Get The Annuity Structure Right: Owner, Annuitant, Beneficiary
New York City
Did you know that, after the death of an annuity owner, a spouse is the only person who can continue the annuity contractif, that is, the spouse is the beneficiary?
The question got some play at an annuity meeting here because, according to two panelists, many financial advisors do not know that fact or its ramifications.
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Not knowing the most effective annuity structure for a client can create a lot of problems later on, cautioned Steven E. Reed, who was one of the panelists. He spoke during a breakout session on contracts at the annual meeting of National Association for Variable Annuities, Reston, Va.
Specifically, if the advisor enters the wrong name or names in the contract for the owner, annuitant, and beneficiary, the outcome can be much different than the client intended, explained Reed, who is vice president and national sales manager for Scudder Investments Annuities and Life Division in Chicago.
For example, say a husband and wife are shown on the contract as joint owners, the husband is the annuitant, and the children are the beneficiaries. If the wife dies, Scudders advanced markets unit interprets Rule 72(s) and Rule 72(e)(4)(c) of the Internal Revenue Code to mean that:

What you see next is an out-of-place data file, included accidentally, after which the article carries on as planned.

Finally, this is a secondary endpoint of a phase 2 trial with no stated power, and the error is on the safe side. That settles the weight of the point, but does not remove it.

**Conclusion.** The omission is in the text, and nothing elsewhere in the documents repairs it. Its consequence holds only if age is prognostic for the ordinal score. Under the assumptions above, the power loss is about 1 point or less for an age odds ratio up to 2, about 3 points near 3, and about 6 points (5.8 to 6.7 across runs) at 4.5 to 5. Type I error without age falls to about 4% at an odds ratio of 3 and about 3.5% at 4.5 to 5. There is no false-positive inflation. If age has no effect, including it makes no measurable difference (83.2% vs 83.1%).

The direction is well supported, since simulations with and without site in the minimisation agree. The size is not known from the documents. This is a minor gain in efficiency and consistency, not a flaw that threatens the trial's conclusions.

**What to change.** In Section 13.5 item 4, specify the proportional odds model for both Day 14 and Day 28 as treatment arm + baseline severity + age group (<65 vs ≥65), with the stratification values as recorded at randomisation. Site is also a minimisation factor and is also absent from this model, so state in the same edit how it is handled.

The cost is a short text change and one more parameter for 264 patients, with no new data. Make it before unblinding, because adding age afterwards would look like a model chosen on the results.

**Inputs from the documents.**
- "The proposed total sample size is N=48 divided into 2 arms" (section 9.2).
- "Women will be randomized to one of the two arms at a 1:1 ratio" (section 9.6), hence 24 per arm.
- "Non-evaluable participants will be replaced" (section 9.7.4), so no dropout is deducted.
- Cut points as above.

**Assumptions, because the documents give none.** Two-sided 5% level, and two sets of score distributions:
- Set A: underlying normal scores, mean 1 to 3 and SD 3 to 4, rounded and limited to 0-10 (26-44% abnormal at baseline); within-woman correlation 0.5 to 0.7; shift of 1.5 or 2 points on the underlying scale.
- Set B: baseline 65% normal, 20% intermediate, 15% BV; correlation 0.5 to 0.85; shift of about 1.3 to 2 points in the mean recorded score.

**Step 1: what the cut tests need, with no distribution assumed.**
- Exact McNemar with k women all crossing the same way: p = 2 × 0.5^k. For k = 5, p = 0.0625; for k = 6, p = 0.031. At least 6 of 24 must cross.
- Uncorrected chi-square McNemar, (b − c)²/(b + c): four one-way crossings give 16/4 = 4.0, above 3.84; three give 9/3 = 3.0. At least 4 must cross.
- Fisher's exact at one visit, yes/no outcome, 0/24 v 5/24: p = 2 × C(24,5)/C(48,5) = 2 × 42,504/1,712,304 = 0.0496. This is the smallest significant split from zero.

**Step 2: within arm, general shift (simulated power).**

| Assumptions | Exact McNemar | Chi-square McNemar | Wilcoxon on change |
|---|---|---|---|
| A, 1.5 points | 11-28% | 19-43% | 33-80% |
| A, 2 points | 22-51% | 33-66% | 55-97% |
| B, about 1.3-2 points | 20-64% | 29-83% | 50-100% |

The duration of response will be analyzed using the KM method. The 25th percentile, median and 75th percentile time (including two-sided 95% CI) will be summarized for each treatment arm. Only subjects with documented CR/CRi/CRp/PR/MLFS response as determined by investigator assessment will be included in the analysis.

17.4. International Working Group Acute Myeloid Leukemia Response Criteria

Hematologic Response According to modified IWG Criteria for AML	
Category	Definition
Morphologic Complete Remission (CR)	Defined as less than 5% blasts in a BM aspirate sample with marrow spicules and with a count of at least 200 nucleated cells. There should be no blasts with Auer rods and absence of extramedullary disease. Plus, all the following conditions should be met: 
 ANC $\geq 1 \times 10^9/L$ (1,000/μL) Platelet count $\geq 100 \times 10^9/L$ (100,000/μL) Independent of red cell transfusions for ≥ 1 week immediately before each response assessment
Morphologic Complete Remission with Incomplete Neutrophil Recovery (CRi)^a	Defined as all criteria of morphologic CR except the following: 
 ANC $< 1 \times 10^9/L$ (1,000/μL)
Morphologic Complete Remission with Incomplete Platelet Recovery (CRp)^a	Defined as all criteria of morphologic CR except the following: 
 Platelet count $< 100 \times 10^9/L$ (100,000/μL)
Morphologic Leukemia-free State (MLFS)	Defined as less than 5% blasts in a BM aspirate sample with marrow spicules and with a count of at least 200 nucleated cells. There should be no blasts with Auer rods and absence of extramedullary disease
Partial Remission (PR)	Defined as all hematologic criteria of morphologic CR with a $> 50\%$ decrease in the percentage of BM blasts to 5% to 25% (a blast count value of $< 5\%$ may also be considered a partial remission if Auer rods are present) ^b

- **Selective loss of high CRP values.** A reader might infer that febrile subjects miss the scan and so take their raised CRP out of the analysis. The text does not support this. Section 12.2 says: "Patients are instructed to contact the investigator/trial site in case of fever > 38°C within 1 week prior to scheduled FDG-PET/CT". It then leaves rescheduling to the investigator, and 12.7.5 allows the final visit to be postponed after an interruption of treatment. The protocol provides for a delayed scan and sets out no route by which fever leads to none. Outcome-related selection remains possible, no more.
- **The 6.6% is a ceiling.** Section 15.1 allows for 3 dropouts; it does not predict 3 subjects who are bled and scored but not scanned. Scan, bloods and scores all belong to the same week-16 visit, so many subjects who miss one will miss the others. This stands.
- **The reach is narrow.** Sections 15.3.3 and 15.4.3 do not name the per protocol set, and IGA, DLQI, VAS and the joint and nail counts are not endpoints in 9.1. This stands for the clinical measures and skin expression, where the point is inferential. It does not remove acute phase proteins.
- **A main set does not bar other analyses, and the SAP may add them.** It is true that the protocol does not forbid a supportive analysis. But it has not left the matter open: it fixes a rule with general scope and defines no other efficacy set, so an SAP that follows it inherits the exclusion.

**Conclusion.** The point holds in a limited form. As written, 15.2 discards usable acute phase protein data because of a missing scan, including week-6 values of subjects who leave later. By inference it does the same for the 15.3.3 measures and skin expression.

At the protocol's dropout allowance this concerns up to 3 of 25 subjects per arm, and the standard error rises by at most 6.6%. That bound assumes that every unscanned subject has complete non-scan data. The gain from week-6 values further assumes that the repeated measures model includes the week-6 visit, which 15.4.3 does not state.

The annuitys current value will go to the children, one-half of it as a taxable death benefit. The other half that goes to the children will be treated as a “gift” from the father and thus be subject to gift taxes. The father will also have to pay income tax on the inside buildup of his half of the payout, and, if he is not yet age 59 1/2, an early distribution penalty on this amount, too.
If such outcomes were not intended when the annuity was purchased, the survivors will likely blame the rep, and disputes will follow, Reed predicted. His message: “If your reps hurt clients on these contracts, and if the disputes go to arbitration, the reps will lose every time.” Worse, “a lot of the errors and omissions insurers dont pay in such disputes,” Reed said.